Compare and contrast Overcomplicated Menu Order, which may or may not involve mixing two foods together and/or modifying it to oblivion like this trope, but coming from someone's order.

Also compare and contras One Note Chef, which is basically this trope, with the exception of one dish, or class of dishes.

More Soda Pops and Soft Drinks

7 Up/Lithiated Lemon/Seven Up (1929)

Dad&aposs Root Beer (1937)

Frostie Root Beer (1939)

Mission (assorted flavors, 1929)

Nehi (assorted flavors, 1924)

Dr. Brown&aposs (assorted flavors, 1865)

Orange Crush (assorted flavors, 1906)

Super Coola (assorted flavors, 1949)

Bireley&aposs Fruit Drinks (assorted flavors, 1930)

Knapp&aposs Root Beer Extract (Circa 1890)

Pommac (1919, U.S. sales in 1963-1969)

Boylan&aposs (assorted flavors, 1891)

Filbert&aposs Old Time Root Beer (1926)

Kreemo Special Root Beer (1909)

Triple XXX Root Beer (1895)

Canada Dry Ginger Ale (1904)

Lemon&aposs Superior Sparkling Ginger Ale (1871)

Schweppes Ginger Ale (1870)

Try-me (assorted flavors, 1919)

Marvel/Jumbo/Double Cola (1924)

Schweppes Bitter Lemon (1957)

White Rock Beverages (1871)

The Witness

Jonathan Blow’s long-awaited follow-up to Braid — the massive hit that was one of several to initiate the indie resurgence — couldn’t be a more different game. The Witness features puzzles, and puzzles alone. At first glance, the colorful island littered with random statues and weird oddities seems like a very bizarre environment for a game that consists entirely of line puzzles. But when you start moving from puzzle to puzzle, you’ll begin to appreciate and dissect your surroundings. Simply put, the line puzzles are brilliant.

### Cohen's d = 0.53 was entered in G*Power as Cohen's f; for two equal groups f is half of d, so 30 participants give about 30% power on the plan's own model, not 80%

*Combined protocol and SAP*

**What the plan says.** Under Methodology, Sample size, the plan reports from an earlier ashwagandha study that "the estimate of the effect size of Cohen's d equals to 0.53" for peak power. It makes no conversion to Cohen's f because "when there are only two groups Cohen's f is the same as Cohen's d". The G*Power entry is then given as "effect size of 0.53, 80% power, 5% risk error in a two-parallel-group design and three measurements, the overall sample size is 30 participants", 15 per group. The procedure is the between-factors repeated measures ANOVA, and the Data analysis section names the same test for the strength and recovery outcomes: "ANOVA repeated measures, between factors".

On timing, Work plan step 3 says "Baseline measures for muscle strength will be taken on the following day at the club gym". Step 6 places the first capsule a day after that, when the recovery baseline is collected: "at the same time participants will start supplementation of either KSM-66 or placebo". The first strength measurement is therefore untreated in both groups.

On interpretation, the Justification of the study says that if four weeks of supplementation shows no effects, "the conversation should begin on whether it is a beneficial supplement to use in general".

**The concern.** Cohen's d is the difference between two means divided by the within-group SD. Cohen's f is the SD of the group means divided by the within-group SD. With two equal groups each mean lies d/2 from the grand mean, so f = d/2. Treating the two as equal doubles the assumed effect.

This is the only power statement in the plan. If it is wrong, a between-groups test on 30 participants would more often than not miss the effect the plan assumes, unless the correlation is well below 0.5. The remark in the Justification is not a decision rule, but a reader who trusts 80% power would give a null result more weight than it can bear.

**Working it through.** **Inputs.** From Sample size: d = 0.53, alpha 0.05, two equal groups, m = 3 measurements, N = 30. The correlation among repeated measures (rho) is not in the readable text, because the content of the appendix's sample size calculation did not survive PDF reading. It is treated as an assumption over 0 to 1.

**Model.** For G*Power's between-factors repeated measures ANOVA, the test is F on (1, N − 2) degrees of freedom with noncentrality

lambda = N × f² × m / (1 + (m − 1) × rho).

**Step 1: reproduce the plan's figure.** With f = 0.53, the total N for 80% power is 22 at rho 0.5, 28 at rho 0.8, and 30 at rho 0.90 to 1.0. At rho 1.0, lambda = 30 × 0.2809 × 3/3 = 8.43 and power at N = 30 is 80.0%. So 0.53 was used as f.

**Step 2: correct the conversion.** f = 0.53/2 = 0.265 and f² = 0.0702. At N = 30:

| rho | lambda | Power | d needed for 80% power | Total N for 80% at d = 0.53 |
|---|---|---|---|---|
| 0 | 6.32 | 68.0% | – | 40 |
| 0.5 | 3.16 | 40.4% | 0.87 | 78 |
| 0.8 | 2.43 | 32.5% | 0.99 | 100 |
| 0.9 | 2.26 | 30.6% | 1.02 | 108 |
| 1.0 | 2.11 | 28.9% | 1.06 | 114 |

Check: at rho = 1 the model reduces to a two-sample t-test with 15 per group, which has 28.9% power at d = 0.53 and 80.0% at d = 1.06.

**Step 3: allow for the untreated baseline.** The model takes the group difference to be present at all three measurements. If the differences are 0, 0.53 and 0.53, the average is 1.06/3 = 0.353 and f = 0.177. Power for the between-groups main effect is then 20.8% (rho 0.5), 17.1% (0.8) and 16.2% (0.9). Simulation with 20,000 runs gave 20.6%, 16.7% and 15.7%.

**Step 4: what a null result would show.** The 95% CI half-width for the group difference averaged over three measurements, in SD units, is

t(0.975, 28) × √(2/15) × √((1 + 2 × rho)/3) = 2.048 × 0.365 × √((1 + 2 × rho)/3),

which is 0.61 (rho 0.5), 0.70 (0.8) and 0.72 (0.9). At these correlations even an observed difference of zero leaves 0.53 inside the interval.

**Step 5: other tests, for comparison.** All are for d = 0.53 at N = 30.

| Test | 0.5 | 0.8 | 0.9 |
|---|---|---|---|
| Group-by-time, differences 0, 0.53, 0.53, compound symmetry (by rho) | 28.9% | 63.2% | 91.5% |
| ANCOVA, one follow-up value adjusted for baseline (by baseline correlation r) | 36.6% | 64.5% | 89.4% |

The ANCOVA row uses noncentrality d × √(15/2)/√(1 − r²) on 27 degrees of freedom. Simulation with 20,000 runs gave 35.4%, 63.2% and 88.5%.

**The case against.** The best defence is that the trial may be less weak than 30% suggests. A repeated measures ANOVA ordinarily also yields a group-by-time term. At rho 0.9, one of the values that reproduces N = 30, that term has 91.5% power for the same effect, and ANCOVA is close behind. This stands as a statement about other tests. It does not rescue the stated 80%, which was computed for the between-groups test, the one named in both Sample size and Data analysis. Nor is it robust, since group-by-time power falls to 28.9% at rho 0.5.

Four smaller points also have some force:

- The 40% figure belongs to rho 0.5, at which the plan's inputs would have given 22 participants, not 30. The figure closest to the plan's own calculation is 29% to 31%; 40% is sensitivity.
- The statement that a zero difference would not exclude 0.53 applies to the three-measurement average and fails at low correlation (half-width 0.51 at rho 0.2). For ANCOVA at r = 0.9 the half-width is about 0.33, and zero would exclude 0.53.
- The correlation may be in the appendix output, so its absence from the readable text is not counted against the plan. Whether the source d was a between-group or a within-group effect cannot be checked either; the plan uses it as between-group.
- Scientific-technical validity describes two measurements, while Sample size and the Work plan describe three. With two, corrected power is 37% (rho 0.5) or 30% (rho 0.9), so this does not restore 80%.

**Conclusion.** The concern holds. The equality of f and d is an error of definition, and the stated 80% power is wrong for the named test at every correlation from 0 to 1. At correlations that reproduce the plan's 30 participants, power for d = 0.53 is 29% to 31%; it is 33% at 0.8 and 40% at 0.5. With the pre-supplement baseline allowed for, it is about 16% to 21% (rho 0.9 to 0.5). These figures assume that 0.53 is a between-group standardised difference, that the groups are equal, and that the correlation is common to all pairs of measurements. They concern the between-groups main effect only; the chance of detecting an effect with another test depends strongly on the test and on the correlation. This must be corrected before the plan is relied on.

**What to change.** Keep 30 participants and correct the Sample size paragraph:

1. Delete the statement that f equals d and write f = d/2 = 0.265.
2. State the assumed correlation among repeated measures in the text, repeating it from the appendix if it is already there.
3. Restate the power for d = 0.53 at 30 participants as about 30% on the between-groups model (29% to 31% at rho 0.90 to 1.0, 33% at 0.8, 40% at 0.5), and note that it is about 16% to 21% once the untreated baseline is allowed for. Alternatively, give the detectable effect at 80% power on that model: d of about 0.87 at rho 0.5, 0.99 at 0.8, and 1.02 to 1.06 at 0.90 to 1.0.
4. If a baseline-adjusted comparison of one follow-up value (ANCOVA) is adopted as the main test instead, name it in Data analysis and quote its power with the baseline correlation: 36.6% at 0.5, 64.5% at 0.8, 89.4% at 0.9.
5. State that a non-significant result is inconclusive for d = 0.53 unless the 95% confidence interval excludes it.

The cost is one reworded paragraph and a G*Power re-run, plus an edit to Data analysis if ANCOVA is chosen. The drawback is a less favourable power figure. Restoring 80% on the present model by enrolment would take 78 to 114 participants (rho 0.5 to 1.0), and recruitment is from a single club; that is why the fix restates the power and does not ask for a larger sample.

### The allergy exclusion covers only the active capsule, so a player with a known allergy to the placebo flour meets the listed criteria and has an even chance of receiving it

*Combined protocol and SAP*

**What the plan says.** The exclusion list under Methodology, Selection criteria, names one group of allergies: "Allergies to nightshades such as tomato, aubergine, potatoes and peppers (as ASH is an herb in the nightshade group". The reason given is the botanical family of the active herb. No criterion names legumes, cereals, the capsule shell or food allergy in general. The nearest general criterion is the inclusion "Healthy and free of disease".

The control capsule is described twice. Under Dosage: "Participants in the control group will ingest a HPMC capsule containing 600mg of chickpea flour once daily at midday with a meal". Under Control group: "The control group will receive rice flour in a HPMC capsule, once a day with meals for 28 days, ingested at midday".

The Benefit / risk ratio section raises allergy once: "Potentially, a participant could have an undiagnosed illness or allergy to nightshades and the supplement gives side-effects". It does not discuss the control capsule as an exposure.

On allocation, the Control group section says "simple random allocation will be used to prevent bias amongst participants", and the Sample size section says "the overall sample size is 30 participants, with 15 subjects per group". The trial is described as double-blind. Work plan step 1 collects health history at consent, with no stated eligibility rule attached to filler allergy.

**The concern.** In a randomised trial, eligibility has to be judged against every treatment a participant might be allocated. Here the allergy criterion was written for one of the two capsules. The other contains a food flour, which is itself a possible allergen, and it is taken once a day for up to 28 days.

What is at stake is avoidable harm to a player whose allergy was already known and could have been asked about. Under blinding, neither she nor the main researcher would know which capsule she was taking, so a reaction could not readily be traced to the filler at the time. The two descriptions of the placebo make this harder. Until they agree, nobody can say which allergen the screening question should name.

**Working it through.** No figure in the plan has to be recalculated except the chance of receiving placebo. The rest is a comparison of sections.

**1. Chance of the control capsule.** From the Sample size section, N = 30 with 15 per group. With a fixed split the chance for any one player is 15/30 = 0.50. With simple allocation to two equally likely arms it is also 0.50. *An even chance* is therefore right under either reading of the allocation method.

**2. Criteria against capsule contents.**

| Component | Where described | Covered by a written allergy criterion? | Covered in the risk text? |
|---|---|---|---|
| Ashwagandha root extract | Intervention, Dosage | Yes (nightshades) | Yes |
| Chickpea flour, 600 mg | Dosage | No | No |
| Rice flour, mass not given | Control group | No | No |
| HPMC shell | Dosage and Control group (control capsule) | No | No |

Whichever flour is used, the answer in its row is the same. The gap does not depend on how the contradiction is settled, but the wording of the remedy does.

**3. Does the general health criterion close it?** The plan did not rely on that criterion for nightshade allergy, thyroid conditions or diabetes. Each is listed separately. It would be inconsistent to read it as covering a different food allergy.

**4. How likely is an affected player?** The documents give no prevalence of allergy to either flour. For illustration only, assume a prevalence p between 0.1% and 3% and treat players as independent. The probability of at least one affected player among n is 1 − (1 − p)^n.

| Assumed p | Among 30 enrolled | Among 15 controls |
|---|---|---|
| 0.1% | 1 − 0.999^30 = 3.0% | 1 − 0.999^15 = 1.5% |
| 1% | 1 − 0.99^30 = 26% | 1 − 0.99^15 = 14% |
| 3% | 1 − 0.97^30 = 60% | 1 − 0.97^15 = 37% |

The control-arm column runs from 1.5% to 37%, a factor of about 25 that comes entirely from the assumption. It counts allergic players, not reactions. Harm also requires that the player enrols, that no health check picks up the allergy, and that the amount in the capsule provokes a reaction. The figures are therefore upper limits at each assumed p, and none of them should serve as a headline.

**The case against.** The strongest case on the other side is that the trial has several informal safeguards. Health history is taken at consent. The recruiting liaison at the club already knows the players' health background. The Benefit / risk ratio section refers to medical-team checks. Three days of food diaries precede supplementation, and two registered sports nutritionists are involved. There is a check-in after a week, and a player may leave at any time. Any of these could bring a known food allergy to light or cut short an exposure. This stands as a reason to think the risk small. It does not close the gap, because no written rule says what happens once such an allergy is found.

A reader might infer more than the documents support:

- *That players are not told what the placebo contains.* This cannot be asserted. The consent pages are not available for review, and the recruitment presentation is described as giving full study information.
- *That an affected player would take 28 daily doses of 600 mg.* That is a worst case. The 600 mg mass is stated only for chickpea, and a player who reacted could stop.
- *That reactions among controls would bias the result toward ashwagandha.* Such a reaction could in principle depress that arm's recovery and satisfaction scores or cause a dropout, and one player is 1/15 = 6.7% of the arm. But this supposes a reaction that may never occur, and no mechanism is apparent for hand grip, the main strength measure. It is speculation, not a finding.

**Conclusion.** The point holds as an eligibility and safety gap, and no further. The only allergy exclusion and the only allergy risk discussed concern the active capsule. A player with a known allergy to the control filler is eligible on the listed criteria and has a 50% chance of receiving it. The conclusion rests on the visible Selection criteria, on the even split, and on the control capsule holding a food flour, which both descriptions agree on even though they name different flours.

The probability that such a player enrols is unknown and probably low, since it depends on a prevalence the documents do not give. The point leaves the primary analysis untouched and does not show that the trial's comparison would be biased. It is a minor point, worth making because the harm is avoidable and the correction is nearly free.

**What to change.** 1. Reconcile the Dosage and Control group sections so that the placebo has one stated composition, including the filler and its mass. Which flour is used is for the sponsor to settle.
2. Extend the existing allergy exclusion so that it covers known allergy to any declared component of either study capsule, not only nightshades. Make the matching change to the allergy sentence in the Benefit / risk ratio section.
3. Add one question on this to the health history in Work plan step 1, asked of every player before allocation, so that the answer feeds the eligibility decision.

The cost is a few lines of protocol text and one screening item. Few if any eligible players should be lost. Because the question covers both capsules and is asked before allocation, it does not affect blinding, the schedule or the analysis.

Each puzzle teaches you a valuable lesson, and when they involve the environment as part of the solution, the grandiose experience only heightens. The game tests your mental stamina and often persuades you to take out a pen and paper as you search for the correct solution. It’s rare for a game to inspire that kind of dedication, but The Witness does, and it will compel you to keep going, and learning, every step of the way.

The Witness is available on PS4, Xbox One, Nvidia Shield, Windows, MacOS, and iOS.

Watch the video: Dandy candies (August 2022).